It's easy to blame the city for failure to maintain our parks, but the real problem probably lies more with the funding mechanism than a lack of care by the city. On the public side, the only way we're going to increase maintenance on a per-park basis is to constrain supply (close parks, and stop building new ones), or increase funding (raise taxes, or reallocate budget from elsewhere).

Would KILL to see 19 miles of new greenspace in the urban core and surrounding neighborhoods, but like others above have mentioned, I'd hope that beyond just the initial capital spend to build this thing, someone has a plan for how we're going to pay to maintain it without diverting even more money from all of our other already underfunded parks.

Ditto the Landing park.

Ditto the District park.

Ditto the Shipyards park.

These things will all exist beyond the ribbon cutting.

That said, LOVE the plan.

Very ambitious.
« Last Edit: July 25, 2018, 12:59:12 PM by KenFSU »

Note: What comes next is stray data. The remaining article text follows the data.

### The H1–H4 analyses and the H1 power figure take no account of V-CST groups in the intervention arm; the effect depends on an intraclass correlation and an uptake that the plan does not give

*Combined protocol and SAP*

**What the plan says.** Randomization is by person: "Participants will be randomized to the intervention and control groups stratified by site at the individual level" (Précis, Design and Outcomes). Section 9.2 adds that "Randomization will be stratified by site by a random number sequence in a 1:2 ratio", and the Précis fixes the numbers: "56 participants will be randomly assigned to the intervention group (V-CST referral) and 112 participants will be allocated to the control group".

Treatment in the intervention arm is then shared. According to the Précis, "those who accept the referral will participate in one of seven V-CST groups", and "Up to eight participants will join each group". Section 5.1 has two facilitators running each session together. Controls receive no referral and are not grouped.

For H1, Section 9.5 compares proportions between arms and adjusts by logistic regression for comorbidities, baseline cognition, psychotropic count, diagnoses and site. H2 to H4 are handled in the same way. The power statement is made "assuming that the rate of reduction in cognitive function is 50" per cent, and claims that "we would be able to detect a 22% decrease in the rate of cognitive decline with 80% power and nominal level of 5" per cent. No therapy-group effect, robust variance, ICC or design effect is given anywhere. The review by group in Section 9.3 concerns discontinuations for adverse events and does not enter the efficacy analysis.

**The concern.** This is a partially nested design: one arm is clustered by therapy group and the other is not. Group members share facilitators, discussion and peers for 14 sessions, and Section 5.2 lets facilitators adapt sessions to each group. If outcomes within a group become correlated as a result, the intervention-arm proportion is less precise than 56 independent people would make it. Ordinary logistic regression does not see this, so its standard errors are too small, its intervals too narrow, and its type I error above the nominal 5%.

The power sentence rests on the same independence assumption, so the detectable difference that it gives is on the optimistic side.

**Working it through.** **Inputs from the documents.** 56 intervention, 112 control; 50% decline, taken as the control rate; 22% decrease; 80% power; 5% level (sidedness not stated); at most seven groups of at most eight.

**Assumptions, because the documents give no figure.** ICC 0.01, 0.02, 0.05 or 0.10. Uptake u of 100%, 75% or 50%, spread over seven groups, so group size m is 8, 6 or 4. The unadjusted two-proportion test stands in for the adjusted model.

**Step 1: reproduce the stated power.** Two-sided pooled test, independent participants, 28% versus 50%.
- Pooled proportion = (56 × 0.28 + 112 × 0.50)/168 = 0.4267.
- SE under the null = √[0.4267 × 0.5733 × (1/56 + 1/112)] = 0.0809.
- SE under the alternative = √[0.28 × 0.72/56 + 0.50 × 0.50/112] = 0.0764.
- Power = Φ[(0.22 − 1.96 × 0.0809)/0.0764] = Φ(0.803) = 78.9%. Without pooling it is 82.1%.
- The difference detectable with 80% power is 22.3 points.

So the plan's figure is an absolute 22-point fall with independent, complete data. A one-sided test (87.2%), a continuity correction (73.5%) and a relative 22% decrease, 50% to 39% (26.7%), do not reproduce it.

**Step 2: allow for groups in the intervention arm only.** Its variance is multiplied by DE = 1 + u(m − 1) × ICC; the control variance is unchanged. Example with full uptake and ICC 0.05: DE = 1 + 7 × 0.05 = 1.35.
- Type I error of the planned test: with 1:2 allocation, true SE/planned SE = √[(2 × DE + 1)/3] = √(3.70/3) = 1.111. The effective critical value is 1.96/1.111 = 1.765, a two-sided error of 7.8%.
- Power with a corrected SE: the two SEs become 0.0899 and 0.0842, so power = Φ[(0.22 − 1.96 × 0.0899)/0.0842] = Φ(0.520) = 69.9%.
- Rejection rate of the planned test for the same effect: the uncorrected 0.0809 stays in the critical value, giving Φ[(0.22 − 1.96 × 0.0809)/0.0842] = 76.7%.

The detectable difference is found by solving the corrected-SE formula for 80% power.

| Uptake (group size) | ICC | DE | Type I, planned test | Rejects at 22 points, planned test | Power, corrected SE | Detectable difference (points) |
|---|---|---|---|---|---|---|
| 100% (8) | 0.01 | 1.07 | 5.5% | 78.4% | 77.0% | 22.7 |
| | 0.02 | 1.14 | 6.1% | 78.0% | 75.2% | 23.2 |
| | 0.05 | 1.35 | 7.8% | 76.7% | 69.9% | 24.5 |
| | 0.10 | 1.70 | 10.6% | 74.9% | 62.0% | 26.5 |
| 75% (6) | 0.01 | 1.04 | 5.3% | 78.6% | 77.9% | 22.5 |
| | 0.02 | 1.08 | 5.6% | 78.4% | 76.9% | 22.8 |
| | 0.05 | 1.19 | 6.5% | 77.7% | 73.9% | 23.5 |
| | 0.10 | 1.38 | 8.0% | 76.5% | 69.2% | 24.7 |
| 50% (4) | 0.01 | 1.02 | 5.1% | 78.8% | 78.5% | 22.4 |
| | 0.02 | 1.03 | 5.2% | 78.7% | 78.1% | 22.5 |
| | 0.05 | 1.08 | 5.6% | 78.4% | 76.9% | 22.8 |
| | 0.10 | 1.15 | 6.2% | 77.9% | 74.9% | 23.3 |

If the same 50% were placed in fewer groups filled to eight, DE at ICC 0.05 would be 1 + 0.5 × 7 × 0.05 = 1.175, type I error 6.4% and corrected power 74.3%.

Kiva

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Re: A Look at the Emerald Necklace Trails Master Plan
« Reply #7 on: July 26, 2018, 06:52:01 AM »
If all options get built, or even just the connecting loops to make a full path, I worry if the city will take it seriously to maintain all these beautiful paths. That will be the biggest key for its long term success
The plan calls for the trail to be concrete, not asphalt, to reduce maintenance. The diagram at the top of this thread shows one proposed section. In many areas they are taking an existing road lane, or alley, and converting it to the trail. In the alleys cars would still have access, but each block would have a barrier to stop cars using the alley as a cut through. There is often minimal landscaping to be maintained. I live next to one of the alleys that is proposed for the trail and I know that we and our neighbors would be happy to help with maintenance, as we do already! At the recent public hearing they said they do have plans for the maintenance of the trail.